S U C K

"a fish, a barrel, and a smoking gun"
for 20 February 1997. Updated every WEEKDAY.
 
 
 
 
 

Hit & Run LXXII

 

[MMMM]

Net-based media criticism already

has at least one hallowed

tradition: Notices in the "real"

press necessitate a response

relating how deeply

misunderstood and misrepresented

you are, en route to exposing

media-envy or dread mediaphobia.

Not one to lead when we can

follow, we pounce upon our

chance to play metamedia Medea:

A San Francisco Bay Guardian

columnist who imagines we

Sucksters are as "fat" (Not

true!) as the "court" we

satirize, and "rich" (Well...)

and "stupid" (Du-uh.) for

"sneer[ing] at underdogs." At

first, we couldn't help but

applaud the writer's

three-paragraph excuse to allude

to the Duke's ride (nice cars

are just the thing to piss off

alt.weekly readers), but then we

saw the column for the

self-reflexive opportunity it

was. Sarcasm-impaired Eric

Stephan claims he knows "a host

of folks who work long hours for

pay in the 20s - the low 20s,"

"web jockeys" he imagines

toiling in "electronic

sweatshops." Allowing that "in

real sweatshops employees can't

play Marathon during business

hours" (after work or on your

lunch hour is fine), he notes

"that'll get your ass fired in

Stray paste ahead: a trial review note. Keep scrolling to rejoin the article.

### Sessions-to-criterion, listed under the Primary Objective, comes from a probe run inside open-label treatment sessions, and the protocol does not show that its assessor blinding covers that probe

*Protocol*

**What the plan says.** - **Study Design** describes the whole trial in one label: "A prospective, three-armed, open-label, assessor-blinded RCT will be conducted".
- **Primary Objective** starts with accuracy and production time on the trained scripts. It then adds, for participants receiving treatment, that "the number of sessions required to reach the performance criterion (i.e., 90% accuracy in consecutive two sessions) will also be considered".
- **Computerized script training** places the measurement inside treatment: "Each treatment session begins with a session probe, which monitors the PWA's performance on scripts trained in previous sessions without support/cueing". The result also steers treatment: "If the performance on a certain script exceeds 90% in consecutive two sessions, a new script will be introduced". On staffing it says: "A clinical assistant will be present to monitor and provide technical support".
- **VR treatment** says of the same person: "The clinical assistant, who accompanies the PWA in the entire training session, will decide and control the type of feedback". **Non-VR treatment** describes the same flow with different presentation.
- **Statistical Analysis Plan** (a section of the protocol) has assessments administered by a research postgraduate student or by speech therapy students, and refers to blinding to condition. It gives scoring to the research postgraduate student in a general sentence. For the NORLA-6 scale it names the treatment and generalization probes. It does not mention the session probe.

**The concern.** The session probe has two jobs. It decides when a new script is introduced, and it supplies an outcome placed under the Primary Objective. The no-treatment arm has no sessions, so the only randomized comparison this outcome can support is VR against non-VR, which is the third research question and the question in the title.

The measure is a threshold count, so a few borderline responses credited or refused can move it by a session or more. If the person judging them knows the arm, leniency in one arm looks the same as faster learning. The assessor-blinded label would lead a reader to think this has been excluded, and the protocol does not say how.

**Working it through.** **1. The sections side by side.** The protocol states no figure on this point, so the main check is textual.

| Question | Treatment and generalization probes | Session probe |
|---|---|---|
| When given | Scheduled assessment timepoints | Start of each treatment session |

South Park as well." (Er,

shouldn't it?) Setting aside how

he missed Dr. Dreidel's irony or

that $20K is hardly a sweatshop

wage, we've never actually seen

an "electronic sweatshop" -

outside of the Bay Guardian,

that is.

 

[Iraq]

With the capture and arrest of

the Unabomber nearly a year ago,

America lost its best and

brightest exemplar of the

technophobe; since last April,

in fact, it's been downright

painful to watch us lose face in

the eyes of the world

neo-Luddite cabal. For a while,

our last best hope was Texe

Marrs, who issues screeds from

his home in Austin under the

aegis of Living Truth

Ministries, and who publishes

highly entertaining books like

Project L.U.C.I.D.: The Beast

666 Universal Human Control

System. Alas, the explosive

growth of Silicon Gulch has

taken its toll even on Texe, for

as of last fall he's got his own

website. It feels vaguely

discomfiting to trust a man who

rails against the Lucent/Lucifer

nexus through a modem, especially

when he seems intent on

constructing a few silicon

cages of his own. In any event, it

now appears we may have to cede

world dominance in paranoia to

the Iraqis, whose technology we

pretty much reduced to cuneiform

tablets back in 1991. One sign

of our being outpaced was the

recent editorial in

al-Jumhuriya, which stated that

the Internet "is one of the

American means to enter every

house in the world," and that

Americans want it "to become the

only source for controlling

human beings in the new

electronic village." Actually,

that sounds just about right...

 

[Geraldo!]

Reduced-calorie bread? Two-ring

circuses? Our favorite

cartilaginous anti-Gilgamesh has

taken a detour on the road to

Dystopia, bless his little

wounded heart. Putative human

and erstwhile muckraker-lite

Geraldo Rivera went and got

himself some ethics, and now he

wants the world to know about

it. The anthropomorphic

personality has "penned" a talk

show "Bill of Rights and

Responsibilities." There are ten

items, just like on that other